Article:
Article Review On Globalization And Sustainable Development

Published: 2021-07-13 11:05:07
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Agreement for Globalization to Achieve Sustainability
Globalization and Sustainable Development
In his article, Recovering Sustainable Development, Victor discusses the original meaning of sustainable development, the ways in which it has been distorted, and a basic framework to return to the theory’s original principles. The original theory states that boosting the economy, protecting natural resources and ensuring social justice should be complimentary and interwoven ideas to each other. This theory has found its challenges in its application though the vague, high-level statements and lack of actionable specific application for individual countries to follow. Return to the basics includes four courses of action: alleviating poverty, eliminating the environmental bias that exists between developing and developed countries, globalization that takes into consideration local customs and practice, and utilizing technology that foster economic growth.
Because nations are interdependent, both economically and environmentally, the problems require global solutions. However, this doesn’t mean that there should be generalized action plans that don’t have practical application within individual countries, but actions unique and workable to each country that will address the overall goal. Because of the interdependency between countries, coordination and cooperation between countries is an important concept for the practical application of globalization. This basic concept seems to be generally missed where practical application is concerned but probably the singular important idea for effective globalization and effective application towards sustainable development.
Victor highlights this idea of globalization, ie, cooperation between countries to the greater good of sustainable development with the example of China’s energy challenge while addressing local air pollution. China can change their primary fuel source from coal to the cleaner fuels of natural gas or nuclear energy. While this initially would have disadvantages for China, including their lack of experience with these fuels and their need to then import in large amounts, the international community could step up to help in the form of assurances of gas supplies to China and the sharing of technology. Both China and the global community benefits from improving China’s energy production while lowering harmful emissions. Individual countries working for their own interests with no input from other countries is unrealistic and unproductive, while working together is beneficial for everyone’s best interest.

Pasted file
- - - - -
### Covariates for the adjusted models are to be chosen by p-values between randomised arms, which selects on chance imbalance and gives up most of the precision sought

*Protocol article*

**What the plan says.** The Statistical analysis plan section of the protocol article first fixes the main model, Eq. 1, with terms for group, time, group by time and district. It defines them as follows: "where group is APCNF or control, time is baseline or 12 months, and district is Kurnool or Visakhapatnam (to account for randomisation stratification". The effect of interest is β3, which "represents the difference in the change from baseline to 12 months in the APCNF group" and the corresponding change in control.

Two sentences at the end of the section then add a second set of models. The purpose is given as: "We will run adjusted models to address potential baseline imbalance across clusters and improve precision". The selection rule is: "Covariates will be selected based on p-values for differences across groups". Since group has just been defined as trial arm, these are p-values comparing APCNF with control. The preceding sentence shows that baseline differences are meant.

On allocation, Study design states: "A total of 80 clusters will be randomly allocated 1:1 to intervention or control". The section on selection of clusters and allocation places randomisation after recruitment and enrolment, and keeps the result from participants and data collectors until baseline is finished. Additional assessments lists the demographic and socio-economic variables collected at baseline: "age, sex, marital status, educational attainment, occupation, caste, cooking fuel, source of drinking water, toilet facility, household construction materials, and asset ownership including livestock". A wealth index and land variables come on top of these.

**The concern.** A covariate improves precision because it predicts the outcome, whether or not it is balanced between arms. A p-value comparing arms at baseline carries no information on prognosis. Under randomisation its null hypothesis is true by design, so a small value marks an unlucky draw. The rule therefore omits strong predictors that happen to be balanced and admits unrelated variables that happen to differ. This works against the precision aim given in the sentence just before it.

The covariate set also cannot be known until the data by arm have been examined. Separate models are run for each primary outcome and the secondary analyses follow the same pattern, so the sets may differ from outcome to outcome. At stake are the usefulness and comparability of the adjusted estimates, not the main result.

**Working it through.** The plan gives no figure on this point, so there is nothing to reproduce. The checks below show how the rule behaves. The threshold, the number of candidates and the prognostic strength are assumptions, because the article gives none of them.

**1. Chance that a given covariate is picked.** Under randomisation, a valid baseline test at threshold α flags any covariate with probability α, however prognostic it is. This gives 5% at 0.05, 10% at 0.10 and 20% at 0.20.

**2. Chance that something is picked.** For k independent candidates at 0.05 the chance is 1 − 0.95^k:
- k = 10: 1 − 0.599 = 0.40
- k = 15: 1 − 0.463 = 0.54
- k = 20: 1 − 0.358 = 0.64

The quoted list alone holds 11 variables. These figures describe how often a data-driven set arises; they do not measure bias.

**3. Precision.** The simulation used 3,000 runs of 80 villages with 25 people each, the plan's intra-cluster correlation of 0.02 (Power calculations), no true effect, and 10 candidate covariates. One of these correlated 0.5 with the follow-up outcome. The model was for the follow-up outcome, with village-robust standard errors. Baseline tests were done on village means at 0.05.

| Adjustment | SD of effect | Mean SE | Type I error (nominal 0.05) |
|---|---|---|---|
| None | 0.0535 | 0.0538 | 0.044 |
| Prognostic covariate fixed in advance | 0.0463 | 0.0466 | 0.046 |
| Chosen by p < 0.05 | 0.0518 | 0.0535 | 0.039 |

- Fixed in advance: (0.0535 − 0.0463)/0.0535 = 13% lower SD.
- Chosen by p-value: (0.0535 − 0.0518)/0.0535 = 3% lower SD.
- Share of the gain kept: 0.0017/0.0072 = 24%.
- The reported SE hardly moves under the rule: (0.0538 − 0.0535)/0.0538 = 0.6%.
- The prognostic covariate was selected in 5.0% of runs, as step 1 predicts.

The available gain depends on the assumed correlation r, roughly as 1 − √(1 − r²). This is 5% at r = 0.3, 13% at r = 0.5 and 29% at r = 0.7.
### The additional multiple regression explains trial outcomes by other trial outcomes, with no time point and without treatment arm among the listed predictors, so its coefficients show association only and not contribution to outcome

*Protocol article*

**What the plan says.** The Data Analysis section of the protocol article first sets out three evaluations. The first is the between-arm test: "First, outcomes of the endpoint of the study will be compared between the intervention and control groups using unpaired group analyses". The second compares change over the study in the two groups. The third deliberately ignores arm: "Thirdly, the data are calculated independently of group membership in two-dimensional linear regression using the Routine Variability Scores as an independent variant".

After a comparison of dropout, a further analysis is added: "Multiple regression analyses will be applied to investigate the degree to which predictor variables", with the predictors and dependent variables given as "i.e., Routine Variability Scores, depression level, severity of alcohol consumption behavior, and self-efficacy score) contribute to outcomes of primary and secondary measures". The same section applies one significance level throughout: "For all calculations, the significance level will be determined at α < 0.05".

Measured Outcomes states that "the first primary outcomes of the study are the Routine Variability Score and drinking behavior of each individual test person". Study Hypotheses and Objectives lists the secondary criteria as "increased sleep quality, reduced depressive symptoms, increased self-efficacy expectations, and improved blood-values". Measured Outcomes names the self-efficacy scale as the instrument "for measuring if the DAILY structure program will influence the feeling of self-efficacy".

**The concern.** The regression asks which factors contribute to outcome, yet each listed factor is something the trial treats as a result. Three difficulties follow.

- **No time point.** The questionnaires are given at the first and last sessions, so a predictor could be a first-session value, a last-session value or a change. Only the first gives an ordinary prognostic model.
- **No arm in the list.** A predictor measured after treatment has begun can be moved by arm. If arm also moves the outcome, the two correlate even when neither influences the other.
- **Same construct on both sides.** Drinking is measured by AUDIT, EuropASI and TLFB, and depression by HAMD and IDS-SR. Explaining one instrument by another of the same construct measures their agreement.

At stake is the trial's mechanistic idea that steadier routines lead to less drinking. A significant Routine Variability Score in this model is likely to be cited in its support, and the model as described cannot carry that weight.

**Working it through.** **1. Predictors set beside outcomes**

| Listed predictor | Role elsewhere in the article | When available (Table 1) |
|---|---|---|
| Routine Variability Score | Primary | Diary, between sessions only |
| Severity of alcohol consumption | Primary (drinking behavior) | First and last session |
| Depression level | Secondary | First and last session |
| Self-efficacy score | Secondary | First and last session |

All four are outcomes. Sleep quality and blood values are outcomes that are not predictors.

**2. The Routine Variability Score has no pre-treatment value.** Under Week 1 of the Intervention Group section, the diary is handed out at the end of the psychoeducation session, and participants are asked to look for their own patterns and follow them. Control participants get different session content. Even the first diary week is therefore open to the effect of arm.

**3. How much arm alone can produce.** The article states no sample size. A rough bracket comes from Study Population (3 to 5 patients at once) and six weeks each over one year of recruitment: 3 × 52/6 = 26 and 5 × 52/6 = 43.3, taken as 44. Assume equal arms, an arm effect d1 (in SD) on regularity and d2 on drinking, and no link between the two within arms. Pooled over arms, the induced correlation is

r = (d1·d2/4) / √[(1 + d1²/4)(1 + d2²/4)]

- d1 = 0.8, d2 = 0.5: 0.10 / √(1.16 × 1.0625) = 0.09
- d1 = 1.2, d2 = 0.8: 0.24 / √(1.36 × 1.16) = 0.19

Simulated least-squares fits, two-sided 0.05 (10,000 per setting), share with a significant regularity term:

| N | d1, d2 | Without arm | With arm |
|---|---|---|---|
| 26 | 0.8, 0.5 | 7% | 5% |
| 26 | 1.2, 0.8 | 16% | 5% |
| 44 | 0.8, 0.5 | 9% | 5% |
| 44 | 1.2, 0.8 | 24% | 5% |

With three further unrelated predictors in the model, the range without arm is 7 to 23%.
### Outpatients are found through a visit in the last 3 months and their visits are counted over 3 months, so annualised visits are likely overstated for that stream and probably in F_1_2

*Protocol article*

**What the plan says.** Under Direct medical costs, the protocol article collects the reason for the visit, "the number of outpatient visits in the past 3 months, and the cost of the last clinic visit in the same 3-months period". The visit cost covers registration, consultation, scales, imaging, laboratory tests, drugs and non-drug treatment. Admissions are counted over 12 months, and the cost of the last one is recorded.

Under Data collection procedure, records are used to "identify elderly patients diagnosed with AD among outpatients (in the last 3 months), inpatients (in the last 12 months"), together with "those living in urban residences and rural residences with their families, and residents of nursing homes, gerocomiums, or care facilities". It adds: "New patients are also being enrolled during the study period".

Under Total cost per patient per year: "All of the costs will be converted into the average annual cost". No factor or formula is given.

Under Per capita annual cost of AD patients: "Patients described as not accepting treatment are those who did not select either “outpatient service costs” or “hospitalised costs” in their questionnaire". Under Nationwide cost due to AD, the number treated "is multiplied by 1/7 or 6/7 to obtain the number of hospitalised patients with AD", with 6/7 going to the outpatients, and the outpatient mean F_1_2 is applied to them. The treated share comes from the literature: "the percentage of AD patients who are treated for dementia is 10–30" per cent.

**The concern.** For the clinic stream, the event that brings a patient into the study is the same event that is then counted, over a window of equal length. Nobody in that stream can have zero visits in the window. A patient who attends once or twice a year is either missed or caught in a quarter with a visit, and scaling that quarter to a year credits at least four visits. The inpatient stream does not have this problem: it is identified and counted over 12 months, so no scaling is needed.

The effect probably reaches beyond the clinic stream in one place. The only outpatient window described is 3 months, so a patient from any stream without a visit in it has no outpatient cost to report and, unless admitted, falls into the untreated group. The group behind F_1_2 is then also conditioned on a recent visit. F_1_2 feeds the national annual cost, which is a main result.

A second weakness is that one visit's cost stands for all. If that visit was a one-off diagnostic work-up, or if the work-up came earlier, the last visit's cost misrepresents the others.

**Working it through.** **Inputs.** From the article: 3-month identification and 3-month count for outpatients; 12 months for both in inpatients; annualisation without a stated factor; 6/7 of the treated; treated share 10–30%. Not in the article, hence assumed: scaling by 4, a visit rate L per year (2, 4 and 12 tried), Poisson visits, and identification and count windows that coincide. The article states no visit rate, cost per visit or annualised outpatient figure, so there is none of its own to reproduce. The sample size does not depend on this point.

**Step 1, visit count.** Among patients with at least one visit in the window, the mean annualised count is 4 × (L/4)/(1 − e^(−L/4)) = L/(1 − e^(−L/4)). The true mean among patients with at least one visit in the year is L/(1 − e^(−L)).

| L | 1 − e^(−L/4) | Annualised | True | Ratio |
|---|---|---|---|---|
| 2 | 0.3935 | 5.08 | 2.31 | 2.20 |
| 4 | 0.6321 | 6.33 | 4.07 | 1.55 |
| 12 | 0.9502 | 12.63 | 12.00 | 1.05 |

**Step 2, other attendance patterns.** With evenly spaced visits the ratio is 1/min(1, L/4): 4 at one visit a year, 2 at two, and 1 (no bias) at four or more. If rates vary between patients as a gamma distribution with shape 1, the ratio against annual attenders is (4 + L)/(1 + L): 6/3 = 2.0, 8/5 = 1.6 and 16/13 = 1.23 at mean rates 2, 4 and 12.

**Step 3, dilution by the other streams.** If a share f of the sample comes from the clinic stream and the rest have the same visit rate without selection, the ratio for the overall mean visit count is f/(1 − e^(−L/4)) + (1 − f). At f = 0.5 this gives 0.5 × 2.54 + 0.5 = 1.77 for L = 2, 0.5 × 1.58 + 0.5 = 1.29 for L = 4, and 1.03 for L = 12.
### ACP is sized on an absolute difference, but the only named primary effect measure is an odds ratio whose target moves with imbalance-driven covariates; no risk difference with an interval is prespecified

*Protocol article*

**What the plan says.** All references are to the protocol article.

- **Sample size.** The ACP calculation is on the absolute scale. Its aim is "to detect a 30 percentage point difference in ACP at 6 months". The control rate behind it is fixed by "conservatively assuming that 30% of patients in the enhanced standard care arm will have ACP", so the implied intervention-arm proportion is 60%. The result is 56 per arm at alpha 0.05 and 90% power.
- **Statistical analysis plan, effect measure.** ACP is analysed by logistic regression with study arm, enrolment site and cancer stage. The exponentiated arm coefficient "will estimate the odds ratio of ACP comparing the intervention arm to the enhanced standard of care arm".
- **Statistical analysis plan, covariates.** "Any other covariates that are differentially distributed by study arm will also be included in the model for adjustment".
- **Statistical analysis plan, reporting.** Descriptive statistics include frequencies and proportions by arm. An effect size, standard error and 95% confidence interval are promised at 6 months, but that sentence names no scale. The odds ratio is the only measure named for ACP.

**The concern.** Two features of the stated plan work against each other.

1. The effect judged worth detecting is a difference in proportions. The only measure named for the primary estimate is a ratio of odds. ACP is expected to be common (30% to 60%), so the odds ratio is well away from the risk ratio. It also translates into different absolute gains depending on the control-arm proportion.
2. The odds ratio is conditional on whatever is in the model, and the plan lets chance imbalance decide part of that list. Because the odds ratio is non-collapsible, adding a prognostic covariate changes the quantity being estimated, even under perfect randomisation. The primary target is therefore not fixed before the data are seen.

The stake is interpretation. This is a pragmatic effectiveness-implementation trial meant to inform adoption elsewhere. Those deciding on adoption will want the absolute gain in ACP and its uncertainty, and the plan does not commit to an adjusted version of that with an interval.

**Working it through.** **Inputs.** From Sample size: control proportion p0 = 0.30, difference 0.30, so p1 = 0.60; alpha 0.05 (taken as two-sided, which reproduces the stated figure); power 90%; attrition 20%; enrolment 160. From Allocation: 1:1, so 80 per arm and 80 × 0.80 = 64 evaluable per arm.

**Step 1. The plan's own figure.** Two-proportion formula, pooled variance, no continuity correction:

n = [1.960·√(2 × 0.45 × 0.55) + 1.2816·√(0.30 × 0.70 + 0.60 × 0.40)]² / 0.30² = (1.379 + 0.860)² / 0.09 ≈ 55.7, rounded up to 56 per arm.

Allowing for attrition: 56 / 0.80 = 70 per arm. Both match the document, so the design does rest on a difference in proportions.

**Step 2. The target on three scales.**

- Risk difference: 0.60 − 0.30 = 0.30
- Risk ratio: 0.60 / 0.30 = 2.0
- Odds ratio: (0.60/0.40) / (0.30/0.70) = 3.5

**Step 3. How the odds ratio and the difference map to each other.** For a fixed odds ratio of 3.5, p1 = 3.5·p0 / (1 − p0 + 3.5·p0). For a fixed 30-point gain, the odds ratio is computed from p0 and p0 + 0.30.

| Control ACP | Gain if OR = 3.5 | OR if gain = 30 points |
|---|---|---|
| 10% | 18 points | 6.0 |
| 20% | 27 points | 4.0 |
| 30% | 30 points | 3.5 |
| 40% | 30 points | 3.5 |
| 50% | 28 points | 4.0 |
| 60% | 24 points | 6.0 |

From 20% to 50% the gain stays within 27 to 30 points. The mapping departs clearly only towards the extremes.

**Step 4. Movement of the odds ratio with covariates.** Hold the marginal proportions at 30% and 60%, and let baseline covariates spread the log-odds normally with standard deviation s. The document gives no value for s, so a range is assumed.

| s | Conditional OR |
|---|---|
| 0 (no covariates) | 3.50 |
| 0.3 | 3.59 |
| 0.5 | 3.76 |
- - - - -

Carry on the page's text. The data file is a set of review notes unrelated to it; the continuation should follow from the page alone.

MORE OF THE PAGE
Zollinger also supports the idea of globalization, ie, integration of economics, politics, and communication, to support sustainability. By creating this interdependence and integration there is a global increase in prosperity and the creation of peace. However, globalization is complex and still faces challenges. Even with the increase in prosperity, there is also an increasing income inequality due to the increased need of specialized workers. Another challenge is being able to sustain the increasing prosperity without stripping the environment and natural resources. These challenges need to be addressed in order for sustainability in all three areas - economics, ecological and social. Effective globalization and sustainability require effective partnerships and coordinated domestic and foreign affairs by all parties concerned, which include national governments, multilateral organizations (eg, The World Health Organization), international non-government organizations (eg, Amnesty International), and global corporate organizations.
Although many challenges still exist for the implementation of globalization to support real sustainability, it allows the best possible framework to achieve that goal.
References
Victor, D. G. Recovering sustainable development. Foreign Affairs, 85(1) 91-103. January/February 2006.
Zollinger, U. The Effects of Globalization on Sustainable Development and the Challenges to Global Governance. On behalf of the Swiss Agency for Development and Cooperation (SDS), part of the Certificate Course “Sustainable Development”, University of Berne, 26 June 2007.

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